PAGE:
Kai Ryssdal: Fans of gallows humor and veterans of failing companies will recognize this. The sign, often handwritten, that says: Will the last person out of -- whatever failing company it is -- please turn off the lights?
That could wind up being literally true for Detroit. The city is deep in debt; it's got a state-appointed board managing its finances, so it's gotta cut services it can't afford. Services that it can't afford in part because it's a city built for two million people that's now home to just over 713,000.
So street lights could be a luxury Detroit can't completely afford. Marketplace's Mitchell Hartman reports.
Mitchell Hartman: The city’s Democratic mayor has floated a proposal to turn off half the city’s street lights. The idea is to do it in neighborhoods that are already blighted and mostly vacant.
State legislation is about to be introduced to pay for upgrading and operating the lights that would be left on. And that’s important, because nearly half the city’s street lights are already busted.
Jeff Horner teaches urban planning at Wayne State University. He was just talking to a student who bikes to school.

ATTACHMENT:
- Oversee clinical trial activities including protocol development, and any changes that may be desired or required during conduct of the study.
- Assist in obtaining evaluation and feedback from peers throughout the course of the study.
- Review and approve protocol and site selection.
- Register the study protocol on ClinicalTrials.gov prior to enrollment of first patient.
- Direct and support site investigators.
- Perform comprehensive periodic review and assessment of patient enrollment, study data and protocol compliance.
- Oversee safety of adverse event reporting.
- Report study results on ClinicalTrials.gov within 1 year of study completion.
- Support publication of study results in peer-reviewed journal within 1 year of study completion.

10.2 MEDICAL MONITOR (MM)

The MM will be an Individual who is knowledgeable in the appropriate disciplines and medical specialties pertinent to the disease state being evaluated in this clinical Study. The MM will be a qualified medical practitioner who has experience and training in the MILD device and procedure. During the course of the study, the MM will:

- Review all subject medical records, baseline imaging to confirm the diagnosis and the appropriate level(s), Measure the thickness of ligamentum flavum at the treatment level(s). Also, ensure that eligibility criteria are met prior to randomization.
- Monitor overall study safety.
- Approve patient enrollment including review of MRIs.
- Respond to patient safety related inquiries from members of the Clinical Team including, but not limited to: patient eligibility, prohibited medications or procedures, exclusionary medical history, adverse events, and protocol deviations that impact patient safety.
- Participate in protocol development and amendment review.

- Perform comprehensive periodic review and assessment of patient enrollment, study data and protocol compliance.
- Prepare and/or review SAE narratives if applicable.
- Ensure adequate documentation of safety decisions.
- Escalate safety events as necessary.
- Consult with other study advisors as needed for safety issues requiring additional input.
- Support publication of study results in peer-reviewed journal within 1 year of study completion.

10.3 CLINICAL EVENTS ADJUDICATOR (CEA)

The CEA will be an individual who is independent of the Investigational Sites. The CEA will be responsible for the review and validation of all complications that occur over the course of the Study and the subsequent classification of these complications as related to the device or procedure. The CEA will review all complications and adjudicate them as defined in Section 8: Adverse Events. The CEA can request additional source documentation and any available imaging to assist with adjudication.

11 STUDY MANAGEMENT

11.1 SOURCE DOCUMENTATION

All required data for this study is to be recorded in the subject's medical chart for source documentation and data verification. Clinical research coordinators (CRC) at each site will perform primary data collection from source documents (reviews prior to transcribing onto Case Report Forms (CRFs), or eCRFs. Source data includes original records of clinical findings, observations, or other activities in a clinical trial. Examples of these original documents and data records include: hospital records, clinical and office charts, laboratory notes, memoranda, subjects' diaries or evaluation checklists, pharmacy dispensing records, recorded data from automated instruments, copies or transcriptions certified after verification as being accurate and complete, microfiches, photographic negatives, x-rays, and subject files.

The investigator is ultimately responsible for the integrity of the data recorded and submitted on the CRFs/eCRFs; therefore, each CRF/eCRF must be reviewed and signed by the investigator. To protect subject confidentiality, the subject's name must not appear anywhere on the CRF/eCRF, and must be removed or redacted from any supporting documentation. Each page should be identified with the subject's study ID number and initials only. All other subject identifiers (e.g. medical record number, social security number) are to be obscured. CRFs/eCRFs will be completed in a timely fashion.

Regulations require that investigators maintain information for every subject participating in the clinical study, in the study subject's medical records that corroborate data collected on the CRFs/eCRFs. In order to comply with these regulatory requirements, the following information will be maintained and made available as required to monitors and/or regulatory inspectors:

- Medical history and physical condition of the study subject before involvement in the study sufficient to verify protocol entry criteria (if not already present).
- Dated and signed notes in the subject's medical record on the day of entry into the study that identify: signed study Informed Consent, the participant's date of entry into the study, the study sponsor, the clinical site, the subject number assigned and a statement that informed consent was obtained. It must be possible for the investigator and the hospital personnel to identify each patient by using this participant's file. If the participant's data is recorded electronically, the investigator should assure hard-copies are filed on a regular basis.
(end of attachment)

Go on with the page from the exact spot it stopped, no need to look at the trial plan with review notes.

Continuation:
Jeff Horner: And she said, ‘Some nights I go home after dark, and I know I shouldn’t be doing it.’ And I said, ‘No, you shouldn’t be doing that.’ Because the city can be a dangerous place, especially when there are no lights.
And the city’s plan means there will likely be more of those areas in the future.
Bill Mitchell is co-founder of a neighborhood news website called Detroit143.org.
Bill Mitchell: You’re looking at approaching people who may be living in the only occupied house on their block, and persuading them that their neighborhood really is dying and that they need to move.
Now, you might expect businesses to bridle at the city cutting back on something as basic as street lights. It could mean having to close early, and a higher risk of break-ins.
Kathy Wendler is president of the Southwest Detroit Business Association.
Kathy Wendler: My sense is that highly populated areas that do have concentrations of business to serve, are not likely to lose lighting.
Wendler, a Detroit native, admits it’s hard to recruit businesses and professionals to move into Detroit right now. Crime, poverty and impending darkness don’t help. But she still insists Detroit is worth a second look. She says housing is incredibly affordable, and some neighborhoods are still very vibrant.
I’m Mitchell Hartman for Marketplace.
CORRECTION: The audio and text of this story have been updated to correctly identify the city as being originally built for two million people.